In the book Dragonfly in Amber, Jamie kills Dougal all on his lonesome, but the TV show decided to mix it up, with Claire helping to deliver the final, agonizingly slow blow. Heughan said of the decision:
I think it makes them both complicit in the murder of Dougal, it makes them both guilty. So they’re united in their desperation of trying to save everyone and everything, and in doing that they’ve had to kill Jamie’s uncle, which doesn’t sit well with him.
On playing an older Claire.
One of the most striking parts of “Dragonfly in Amber” was the chance to see Claire as a 40-something living in 1968 with her adult daughter. Balfe said of her method for aging up her character (other than the makeup and the foxy grey hair streak), saying that she studied actresses like Charlotte Rampling, Meryl Streep, and Helen Mirren to see the difference between films they did at the beginning of their careers and films they have done in their 50s.
Balfe also went ahead and nabbed some details from the next book in Diana Gabaldon’s Outlander series: Voyager. In it, we learn a bit more about Claire’s life in Boston. She said of that process:
I wanted to really get a sense of what her life had been like in that interim 20 years. I really wanted to more concentrate on ‘what does 20 years of, in some ways, a compromised existence, how does that weigh on a person?’ Claire is a survivor, we know that about her – we know that she’s a fighter, but having lived in a marriage of convenience in many ways with Frank for 20 years, that has to have had an effect on her shine in a way, on her vitality. And yet, at the same point she’s become a surgeon so I wanted her to have a bit of gravity and she carries herself very well and it was really interesting to play with all of that.
On those missing 20 years for Jamie.
That intervening period between Claire and Jamie’s separation and their inevitable reunion has obviously changed the two characters, something that will no doubt be a large part of season 3. It will be particularly interesting to see how Jamie has changed given that, unlike Claire, we have yet to meet the older version of his character. Speaking on Jamie’s mindset pre-Battle of Culloden and what he might look like when we next meet him, Heughan said:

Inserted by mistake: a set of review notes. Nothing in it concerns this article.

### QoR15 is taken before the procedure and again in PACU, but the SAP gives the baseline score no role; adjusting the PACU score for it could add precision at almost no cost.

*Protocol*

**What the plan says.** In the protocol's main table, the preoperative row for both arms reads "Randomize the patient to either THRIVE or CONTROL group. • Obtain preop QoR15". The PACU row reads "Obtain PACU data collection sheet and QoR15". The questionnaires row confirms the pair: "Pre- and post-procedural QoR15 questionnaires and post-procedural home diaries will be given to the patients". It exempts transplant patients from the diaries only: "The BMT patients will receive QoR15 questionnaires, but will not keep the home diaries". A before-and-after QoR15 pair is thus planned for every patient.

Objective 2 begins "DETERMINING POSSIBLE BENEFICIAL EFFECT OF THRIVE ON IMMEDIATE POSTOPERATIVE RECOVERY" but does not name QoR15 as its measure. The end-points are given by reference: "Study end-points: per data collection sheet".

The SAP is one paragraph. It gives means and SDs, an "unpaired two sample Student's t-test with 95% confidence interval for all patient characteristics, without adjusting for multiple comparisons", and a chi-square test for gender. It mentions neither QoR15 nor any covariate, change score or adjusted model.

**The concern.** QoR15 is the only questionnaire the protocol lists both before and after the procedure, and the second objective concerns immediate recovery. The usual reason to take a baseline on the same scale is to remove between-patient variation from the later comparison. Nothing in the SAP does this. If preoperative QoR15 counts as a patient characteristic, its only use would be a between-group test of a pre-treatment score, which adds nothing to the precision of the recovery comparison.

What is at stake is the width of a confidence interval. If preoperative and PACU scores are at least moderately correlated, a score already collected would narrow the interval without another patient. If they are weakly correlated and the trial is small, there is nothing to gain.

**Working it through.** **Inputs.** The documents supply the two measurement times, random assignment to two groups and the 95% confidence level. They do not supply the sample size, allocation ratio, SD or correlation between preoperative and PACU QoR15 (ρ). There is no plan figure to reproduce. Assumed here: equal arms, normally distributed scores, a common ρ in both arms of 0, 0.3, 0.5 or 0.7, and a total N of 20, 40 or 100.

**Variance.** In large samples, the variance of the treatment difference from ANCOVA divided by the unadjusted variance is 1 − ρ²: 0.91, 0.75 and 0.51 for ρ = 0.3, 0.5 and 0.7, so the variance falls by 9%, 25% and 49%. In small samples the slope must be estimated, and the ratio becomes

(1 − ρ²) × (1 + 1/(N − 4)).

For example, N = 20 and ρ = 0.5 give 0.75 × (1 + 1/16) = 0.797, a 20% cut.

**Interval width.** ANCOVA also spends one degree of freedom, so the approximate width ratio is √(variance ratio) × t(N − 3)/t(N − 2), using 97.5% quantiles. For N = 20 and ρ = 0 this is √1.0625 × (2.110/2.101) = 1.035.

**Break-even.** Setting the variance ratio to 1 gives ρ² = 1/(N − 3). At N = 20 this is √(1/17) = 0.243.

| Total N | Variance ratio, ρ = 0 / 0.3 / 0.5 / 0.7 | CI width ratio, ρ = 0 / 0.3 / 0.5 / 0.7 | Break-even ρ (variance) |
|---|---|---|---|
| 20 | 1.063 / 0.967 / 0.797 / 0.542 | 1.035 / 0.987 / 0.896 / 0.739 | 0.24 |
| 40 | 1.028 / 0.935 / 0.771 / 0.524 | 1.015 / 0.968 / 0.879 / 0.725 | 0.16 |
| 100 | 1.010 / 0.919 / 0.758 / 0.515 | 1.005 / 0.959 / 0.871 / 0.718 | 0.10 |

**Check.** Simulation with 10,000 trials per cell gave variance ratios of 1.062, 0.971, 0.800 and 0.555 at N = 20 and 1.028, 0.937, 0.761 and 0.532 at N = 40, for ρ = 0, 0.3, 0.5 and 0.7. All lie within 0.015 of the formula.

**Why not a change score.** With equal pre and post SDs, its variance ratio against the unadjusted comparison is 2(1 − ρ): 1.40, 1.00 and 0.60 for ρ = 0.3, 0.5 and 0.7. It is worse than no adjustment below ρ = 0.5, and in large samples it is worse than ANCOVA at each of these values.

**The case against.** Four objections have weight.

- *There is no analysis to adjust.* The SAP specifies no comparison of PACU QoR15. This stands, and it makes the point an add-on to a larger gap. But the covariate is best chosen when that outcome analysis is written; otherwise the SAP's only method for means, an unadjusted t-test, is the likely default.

He knows he’s going to die, but at least she is going to be safe, and his unborn child, who will be Bree. We won’t actually see what happens to Jamie after she’s gone through the Stones until the next season – for me that’s a really big question and something that will be really interesting to look at – who is Jamie without Claire, why is he still surviving or what has he got to live for when he’s lost the woman that he loves? She will eventually return, but they’re both older, so who is the man he’s become age-wise, physically? I think that’s the joy of the show, it’s never the same thing, it’s constantly moving, so next season should be quite an adventure.
Outlander has just entered a new era in its story (in more ways than one). Like much of the season 2 finale, Outlander season 3 will be a whole new show. To keep up to date on what is in store next for this time-traveling romance, be sure to check back regularly on our Outlander season 3 news hub. Until then, Sassenachs!
Access Hollywood released some bonus interview footage from an interview they did a few months ago with the cast. Enjoy!
I’ve added a couple missing photos from last night’s Outlander thanks to FFA as well as a new behind the scenes photo of Sam.